What is BNB?
Binance, the world’s biggest crypto exchange by volume, launched BNB in July 2017 as an ERC-20 token on the Ethereum blockchain. From the outset, it was intended to be the crypto token that would power the Binance ecosystem. By October 2022, it had grown to become the fourth biggest crypto in the world by market capitalization – almost US$48 billion according to CoinGecko.
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At the time of the initial coin offering (ICO) in July 2017, 1 Bitcoin got buyers 20,000 BNB, and 1 Ether secured 2,700 BNB. That means that, if you’d have purchased 1 BTC worth of BNB during the ICO (around $2,500 worth), and sold it in October 2022, when 1 BNB was trading at over $292, you’d have netted a profit of over $5.8 million!
Today there are two distinct blockchains in the BNB chain network.
- BNB Chain (formerly known as Binance Smart Chain)
Uses BEP-20 token standard and supports smart contracts. It is also compatible with Ethereum Virtual Machine (EVM), so DApps can be created using Ethereum tools.
- BNB Beacon Chain (formerly known as Binance Chain)
Developed in 2019, this uses the BEP-2 token standard. It is simpler, and more limited in terms of flexibility and scalability.
BNB Mining and Staking
Unlike most cryptos that either use a Proof of Stake (PoS) or Proof of Work (PoW) consensus mechanism, BNB uses the Proof of Staked Authority (PoSA). In essence, this combines Proof of Authority (PoA) and Delegated Proof of Stake (DPos).
This has a number of advantages, such as reducing fees and transaction times and needing only a small number of validators (21) to function. To maintain the integrity of the network, validators are re-elected daily. To even qualify for the daily election, validators must have at least 10,000 BNB staked, operate a full BSC node, and meet various other technical requirements.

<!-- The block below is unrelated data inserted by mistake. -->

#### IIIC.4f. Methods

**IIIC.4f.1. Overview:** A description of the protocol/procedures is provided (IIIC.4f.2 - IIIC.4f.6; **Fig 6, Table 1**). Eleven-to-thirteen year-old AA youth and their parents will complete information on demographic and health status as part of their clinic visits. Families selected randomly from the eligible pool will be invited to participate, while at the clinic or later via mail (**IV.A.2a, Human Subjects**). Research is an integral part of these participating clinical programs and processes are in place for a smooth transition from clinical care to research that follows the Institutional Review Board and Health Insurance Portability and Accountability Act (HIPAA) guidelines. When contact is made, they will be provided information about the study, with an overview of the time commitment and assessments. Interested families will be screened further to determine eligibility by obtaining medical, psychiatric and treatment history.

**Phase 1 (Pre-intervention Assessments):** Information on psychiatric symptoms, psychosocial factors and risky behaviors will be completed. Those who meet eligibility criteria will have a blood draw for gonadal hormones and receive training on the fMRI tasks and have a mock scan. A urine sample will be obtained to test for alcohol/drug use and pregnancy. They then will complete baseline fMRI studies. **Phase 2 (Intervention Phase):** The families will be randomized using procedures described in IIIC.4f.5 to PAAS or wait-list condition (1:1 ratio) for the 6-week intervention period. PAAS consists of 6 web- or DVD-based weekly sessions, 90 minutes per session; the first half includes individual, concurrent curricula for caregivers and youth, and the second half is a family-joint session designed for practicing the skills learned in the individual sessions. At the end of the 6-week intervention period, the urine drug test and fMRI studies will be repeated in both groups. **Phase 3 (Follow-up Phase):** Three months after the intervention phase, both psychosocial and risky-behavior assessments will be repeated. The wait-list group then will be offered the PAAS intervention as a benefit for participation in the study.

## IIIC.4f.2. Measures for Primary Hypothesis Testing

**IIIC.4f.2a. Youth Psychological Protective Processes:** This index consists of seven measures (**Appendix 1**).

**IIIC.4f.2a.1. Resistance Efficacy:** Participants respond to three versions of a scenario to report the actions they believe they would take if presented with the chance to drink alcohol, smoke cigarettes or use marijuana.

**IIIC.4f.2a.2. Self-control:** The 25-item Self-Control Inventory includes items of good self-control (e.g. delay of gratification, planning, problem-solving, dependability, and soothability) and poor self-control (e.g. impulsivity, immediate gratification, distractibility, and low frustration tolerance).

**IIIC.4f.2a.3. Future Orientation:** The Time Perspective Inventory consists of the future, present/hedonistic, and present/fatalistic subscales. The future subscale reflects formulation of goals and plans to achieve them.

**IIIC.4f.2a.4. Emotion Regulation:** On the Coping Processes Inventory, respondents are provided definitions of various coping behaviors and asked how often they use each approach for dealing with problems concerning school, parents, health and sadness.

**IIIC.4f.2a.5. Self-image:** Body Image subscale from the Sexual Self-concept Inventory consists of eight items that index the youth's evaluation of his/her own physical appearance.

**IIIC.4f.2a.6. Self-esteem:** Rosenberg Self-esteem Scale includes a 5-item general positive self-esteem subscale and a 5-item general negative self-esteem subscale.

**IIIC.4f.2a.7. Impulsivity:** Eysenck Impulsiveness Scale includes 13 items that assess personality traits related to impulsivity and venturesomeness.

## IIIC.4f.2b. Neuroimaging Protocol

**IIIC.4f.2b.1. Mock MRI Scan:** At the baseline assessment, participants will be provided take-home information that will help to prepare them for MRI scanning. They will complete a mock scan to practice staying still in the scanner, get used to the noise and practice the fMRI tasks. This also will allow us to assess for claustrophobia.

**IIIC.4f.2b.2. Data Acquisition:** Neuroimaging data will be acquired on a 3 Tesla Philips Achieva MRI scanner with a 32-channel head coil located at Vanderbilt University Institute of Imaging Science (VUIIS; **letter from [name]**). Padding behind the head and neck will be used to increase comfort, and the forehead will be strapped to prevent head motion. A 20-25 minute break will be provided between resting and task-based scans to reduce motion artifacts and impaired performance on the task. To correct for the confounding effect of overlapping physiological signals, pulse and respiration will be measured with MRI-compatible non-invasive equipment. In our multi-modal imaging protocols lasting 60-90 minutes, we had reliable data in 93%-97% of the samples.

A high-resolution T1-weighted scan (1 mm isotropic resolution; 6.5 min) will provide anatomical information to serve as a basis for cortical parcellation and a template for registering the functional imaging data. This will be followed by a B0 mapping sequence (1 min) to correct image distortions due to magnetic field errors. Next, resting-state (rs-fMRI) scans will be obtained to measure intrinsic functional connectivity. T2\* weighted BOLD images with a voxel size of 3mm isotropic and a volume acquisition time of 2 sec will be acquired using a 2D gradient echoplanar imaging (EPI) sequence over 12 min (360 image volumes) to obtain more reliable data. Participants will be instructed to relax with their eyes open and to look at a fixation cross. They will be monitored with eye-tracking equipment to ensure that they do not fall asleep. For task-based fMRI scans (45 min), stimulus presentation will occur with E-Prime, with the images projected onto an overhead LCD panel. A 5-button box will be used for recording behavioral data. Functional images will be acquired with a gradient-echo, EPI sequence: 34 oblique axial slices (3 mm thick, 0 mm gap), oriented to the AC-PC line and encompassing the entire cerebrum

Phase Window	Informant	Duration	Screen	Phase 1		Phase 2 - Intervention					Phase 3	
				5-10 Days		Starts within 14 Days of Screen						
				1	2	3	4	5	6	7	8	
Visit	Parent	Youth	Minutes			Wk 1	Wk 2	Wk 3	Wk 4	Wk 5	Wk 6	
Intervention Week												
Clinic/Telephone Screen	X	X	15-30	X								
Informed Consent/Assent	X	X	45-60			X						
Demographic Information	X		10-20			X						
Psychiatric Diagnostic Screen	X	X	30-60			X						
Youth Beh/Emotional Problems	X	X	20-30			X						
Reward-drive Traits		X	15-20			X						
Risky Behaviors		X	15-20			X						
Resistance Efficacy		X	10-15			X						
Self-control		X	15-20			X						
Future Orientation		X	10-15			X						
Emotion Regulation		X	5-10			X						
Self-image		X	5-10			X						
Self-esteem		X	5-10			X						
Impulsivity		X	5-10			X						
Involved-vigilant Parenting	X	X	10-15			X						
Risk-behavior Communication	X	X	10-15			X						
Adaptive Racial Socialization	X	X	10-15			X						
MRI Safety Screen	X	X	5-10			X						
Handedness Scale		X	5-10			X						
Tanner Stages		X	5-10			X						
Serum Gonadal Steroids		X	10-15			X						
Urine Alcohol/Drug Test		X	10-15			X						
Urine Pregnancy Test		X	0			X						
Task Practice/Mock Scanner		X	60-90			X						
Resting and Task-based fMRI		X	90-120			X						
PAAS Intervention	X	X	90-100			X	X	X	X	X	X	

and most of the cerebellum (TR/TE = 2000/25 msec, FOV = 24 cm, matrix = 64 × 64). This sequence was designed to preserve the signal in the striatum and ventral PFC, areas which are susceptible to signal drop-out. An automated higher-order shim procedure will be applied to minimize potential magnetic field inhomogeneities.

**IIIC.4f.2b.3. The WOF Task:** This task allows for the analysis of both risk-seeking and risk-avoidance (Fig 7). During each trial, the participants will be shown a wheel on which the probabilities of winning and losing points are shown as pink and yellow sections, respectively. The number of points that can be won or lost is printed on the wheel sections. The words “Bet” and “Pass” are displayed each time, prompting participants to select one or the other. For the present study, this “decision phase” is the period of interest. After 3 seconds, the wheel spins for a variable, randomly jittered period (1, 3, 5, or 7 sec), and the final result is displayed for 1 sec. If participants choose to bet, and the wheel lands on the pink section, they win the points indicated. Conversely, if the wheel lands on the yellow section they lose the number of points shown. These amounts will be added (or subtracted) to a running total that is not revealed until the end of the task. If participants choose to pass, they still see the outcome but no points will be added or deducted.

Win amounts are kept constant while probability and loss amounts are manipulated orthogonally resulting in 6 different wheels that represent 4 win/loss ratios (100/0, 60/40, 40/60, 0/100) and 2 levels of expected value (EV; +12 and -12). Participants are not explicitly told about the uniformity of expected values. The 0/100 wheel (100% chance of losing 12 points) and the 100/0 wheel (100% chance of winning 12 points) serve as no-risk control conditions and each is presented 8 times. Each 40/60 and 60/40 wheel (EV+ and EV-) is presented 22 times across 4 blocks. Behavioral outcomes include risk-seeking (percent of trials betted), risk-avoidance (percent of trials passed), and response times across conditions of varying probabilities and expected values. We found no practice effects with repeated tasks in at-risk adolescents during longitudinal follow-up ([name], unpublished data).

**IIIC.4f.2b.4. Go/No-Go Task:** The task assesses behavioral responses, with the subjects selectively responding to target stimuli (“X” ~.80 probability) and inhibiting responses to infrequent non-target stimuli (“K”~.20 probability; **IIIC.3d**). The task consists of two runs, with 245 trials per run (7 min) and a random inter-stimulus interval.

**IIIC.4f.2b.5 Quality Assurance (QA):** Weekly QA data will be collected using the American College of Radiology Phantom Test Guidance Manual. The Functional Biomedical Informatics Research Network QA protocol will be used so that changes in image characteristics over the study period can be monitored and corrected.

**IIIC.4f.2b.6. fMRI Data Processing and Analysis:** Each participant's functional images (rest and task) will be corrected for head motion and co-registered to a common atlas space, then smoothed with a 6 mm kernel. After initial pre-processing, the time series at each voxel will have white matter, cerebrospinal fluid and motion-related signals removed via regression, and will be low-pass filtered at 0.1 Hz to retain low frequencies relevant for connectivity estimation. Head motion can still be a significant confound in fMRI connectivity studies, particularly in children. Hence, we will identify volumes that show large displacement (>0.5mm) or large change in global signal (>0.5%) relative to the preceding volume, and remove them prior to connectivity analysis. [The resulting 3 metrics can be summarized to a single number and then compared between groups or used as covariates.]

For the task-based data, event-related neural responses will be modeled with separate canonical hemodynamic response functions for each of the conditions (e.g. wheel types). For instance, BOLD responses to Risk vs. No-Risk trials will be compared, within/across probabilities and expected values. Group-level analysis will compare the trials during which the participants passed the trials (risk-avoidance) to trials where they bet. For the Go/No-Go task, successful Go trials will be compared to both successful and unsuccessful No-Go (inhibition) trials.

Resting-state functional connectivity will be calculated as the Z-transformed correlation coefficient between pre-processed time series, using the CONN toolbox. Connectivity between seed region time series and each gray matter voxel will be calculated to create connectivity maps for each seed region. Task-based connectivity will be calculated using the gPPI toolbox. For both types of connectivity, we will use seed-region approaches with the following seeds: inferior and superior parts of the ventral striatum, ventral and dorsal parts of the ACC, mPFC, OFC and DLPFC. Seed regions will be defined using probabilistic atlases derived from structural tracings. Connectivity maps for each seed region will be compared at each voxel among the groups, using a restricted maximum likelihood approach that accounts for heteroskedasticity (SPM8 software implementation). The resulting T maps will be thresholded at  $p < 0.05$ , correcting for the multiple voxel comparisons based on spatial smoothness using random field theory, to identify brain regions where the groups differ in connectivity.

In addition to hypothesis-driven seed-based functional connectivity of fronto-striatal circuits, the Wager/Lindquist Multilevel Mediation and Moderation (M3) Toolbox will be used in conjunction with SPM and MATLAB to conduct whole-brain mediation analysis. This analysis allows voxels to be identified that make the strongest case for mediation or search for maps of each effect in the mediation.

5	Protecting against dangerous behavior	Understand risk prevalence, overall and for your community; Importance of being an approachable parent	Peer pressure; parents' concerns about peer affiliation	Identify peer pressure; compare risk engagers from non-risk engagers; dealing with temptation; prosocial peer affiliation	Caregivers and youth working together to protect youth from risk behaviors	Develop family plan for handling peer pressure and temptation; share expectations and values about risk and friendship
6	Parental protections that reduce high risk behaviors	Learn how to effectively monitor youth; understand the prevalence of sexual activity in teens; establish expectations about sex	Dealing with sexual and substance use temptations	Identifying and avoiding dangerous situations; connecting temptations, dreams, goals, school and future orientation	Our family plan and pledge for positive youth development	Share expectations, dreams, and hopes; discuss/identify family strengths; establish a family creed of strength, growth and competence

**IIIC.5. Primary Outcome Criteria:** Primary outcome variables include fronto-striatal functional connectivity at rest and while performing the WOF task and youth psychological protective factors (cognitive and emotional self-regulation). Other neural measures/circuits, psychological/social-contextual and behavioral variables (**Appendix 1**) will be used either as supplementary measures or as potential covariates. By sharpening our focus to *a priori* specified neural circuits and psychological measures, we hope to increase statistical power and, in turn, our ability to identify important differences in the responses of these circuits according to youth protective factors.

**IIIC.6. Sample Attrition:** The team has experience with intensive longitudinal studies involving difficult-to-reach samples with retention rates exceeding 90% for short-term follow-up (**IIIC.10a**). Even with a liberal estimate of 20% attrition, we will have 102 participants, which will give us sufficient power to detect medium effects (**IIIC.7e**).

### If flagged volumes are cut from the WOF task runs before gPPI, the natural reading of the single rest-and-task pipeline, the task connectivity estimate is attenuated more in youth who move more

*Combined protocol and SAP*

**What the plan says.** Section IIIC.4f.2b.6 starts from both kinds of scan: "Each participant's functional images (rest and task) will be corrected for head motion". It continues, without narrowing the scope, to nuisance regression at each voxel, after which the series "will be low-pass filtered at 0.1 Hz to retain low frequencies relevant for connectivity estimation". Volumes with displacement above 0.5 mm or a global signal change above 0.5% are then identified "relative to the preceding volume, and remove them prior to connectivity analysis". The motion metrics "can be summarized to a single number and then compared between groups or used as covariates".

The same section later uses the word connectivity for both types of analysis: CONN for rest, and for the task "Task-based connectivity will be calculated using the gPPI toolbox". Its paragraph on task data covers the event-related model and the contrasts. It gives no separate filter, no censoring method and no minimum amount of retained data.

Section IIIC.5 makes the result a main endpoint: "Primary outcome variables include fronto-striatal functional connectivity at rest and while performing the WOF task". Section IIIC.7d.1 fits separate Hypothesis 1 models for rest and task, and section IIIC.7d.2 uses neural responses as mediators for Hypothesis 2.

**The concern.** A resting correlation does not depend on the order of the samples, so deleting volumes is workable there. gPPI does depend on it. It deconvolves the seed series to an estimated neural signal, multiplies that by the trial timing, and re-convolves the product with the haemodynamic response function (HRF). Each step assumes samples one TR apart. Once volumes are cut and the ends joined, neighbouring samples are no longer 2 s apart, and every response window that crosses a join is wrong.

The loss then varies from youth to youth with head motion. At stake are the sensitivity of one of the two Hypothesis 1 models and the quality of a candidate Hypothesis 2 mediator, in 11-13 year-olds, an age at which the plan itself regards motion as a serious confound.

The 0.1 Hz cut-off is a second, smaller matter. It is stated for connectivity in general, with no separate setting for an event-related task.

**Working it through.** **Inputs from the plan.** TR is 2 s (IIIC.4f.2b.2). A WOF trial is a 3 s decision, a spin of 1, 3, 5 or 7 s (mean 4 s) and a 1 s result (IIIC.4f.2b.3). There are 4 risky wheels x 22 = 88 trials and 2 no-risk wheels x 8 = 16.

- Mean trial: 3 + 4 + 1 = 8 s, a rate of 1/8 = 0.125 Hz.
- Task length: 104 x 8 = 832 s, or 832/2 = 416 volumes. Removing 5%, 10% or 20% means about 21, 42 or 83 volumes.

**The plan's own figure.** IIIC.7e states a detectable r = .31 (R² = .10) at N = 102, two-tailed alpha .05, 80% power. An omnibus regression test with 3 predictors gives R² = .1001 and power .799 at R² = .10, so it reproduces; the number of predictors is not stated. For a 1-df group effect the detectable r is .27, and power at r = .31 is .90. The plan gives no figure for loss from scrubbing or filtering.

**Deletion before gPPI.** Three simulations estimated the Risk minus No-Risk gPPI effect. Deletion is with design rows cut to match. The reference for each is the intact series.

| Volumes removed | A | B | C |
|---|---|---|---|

Initially, the total supply of BNB was limited to 200 million, however, there are now significantly fewer, due to burning. Burning is the destruction of coins and happens both as periodic events, and due to a real-time burning mechanism. This reduction of the coin supply harnesses scarcity to ensure the price of BNB can grow sustainably – which, in turn, makes it attractive to investors and stakers, and thus ensures a healthy ecosystem.
The periodic events are known as BNB Auto-Burn and take place each quarter, while the real-time burning mechanism burns a portion of BNB spent on gas fees (transaction fees) on the BNB Chain. By mid-2022, almost 20% of the total 200 million BNB coins had been burned.
BNB Adoption & Usability
BNB is used to pay transaction fees on the BNB Beacon Chain and BNB Smart Chain, giving users various discounts at Binance, including 25% off spot trading fees and margin trading fees, and 10% off futures trading fees.
Lending and token farming are available through Binance Launchpool, exclusive token sales through Binance Launchpad, and staking opportunities for BNB via BNB Vault.